The results of the t-test indicate that there is a statistical difference between logs and lumber (p = 0.000), softwood and hardwood (p = 0.000), developed countries and developing countries (p = 0.000), non-tropical countries and tropical countries (p = 0.000) for all products (see Table 4). The mean discrepancy ratio for hardwood was significantly higher than that for softwood, and the mean discrepancy ratio for logs was significantly higher than that for lumber. It was also significantly higher for developing countries than for developed countries, and it was significantly higher for tropical countries than for non-tropical countries. The non-tropical countries’ trade discrepancies were the smallest, while the gap between the non-tropical countries and tropical countries was the largest.
One-way ANOVA tests were used to determine if there was a statistical difference between the three-time periods (see Table 5). The results indicate that there was a significant change in the distribution of trade statistic discrepancy ratios from 2002 to 2018 in hardwood lumber (p = 0.000), softwood logs (p = 0.000), and softwood lumber (p = 0.007). For example, the trade discrepancy for hardwood lumber trade has decreased significantly in recent years, and the effect size was 2.4% suggesting the variation of hardwood lumber trade discrepancies is slightly obvious. However, the trade discrepancies in softwood logs and lumber are changing dramatically. The trade discrepancies in softwood logs changes from negative (−0.427) to positive (0.083). The variation of trade discrepancies for softwood lumber in three periods was the most significant in these categories, the effect size of which was 3.8%. However, there was no significant variation/reduction in the developing countries’ and tropical countries’ trade discrepancies (p = 0.198 and p = 0.459, respectively). The discrepancies in tropical countries were all over 1.5, with an increasing trend from 2002 to 2018. Conversely, the discrepancies in non-tropical countries have been reduced significantly, reaching 0.054 in 2013–2018. With respect to specific wood products and country groups, these statistical tests have verified that the variation of the trade discrepancies is similar to the results analyzed in the previous sections.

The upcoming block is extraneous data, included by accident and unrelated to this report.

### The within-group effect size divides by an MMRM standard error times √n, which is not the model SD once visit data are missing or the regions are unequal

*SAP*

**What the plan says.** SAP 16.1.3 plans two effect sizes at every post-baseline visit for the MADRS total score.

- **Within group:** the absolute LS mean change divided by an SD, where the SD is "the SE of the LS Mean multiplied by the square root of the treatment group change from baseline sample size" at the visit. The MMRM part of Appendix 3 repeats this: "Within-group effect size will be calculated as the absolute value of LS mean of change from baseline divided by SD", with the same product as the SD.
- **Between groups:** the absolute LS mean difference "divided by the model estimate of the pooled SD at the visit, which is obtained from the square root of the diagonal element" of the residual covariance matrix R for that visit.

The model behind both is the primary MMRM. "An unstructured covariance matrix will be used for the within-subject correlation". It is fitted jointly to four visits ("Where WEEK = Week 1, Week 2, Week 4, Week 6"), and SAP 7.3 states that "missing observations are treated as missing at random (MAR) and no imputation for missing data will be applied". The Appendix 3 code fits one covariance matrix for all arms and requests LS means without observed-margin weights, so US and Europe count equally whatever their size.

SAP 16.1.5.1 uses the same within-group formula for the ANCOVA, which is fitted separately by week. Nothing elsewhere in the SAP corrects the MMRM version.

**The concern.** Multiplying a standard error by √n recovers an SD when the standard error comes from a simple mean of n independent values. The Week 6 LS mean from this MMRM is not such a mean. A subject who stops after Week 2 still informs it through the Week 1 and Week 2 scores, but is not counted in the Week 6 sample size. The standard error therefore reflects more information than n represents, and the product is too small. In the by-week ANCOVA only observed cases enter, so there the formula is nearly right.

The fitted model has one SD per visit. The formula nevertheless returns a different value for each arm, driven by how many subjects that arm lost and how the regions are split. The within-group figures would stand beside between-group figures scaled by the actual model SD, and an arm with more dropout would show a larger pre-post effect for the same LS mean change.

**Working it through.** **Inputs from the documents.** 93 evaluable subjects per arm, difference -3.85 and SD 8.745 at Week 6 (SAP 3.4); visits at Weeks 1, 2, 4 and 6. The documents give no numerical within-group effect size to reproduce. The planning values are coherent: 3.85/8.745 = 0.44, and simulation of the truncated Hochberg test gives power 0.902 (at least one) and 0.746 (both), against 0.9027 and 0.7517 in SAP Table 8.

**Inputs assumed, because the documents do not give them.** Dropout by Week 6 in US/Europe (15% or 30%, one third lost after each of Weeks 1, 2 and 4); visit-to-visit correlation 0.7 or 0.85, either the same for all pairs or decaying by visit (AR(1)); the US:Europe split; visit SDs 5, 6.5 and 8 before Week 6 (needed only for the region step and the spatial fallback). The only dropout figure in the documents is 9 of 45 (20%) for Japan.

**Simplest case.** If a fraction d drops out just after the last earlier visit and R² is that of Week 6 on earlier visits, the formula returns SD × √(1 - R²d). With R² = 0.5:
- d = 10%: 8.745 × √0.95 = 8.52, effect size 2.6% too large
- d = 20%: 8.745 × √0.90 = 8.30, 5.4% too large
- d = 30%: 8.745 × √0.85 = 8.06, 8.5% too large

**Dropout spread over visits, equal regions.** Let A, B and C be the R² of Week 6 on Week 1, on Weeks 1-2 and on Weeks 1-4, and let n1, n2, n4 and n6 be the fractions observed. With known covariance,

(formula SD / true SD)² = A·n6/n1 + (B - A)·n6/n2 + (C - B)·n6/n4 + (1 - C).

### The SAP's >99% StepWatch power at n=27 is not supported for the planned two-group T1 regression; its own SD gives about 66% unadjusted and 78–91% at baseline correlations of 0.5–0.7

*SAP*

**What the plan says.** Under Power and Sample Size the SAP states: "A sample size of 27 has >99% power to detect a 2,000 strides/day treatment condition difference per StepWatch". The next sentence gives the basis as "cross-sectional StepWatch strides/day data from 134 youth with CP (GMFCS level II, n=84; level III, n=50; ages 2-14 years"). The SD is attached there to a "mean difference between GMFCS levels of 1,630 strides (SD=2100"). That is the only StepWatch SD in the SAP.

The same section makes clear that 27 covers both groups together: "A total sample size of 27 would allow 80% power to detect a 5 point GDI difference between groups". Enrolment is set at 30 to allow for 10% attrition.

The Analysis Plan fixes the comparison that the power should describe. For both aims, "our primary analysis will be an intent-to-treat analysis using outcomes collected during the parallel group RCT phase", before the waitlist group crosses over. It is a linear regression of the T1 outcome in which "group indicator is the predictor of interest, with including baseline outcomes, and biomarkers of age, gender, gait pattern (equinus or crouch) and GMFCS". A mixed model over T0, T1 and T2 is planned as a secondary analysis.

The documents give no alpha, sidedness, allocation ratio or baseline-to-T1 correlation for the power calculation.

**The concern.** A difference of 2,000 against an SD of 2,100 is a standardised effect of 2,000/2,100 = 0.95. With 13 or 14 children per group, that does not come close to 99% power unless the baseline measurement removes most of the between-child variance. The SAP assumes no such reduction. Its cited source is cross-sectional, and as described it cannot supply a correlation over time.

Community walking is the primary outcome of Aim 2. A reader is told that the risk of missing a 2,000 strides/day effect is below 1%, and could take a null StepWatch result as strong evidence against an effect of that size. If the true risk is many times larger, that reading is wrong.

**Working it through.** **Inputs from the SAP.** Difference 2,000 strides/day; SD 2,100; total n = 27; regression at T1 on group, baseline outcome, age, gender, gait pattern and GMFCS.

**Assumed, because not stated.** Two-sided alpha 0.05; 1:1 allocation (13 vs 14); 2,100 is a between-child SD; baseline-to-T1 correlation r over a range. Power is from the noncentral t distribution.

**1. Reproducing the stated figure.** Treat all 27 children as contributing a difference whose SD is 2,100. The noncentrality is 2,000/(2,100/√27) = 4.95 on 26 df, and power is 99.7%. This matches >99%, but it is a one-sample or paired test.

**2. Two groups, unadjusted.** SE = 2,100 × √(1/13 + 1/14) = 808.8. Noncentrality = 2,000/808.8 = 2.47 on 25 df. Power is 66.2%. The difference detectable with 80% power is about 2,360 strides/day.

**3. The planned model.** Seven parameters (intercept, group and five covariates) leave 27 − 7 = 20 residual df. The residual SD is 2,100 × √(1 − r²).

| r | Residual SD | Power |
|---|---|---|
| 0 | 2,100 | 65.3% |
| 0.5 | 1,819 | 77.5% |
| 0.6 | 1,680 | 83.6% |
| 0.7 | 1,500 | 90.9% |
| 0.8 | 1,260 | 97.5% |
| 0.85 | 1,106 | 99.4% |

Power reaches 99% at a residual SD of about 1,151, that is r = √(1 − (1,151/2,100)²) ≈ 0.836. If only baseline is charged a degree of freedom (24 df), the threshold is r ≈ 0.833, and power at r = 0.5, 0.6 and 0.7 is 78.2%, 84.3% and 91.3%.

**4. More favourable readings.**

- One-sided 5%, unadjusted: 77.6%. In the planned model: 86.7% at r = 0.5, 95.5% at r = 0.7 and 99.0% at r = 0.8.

4. Discussion

The results of this study demonstrate that there remain large trade discrepancies in logs and lumber data that fall outside of the “normal” range in some cases. Given that factors associated with the time-lag shipment and statistical errors have been adjusted and explained, there remain factors that affected the size, distribution, and variation of the trade discrepancies.
One of these factors is re-export. It still exists in China-Chile due to the characteristics of their geographical locations. Chile reported higher exports than China imports in softwood logs and lumber in 2015–2017 (see Figure 9 and Figure 11). Bolivia, which is rich in forest resources, has historically always imported and exported through Chilean ports [48].The Chilean export records consequently include domestic exports and volumes re-exported through Chilean ports, but when goods were delivered to China, customs recorded these re-exports or transshipped goods as sourced from their original export territory and only the Chilean domestic goods as sourced from Chile. Hence, re-exports created a discrepancy in the international account. Similarly, goods from European countries such as France and Germany are exported to another destination, creating substantial re-export/transshipments in the process. While transshipments are not included in re-export data, discrepancies may remain because goods are shipped via a third country but without clearing customs.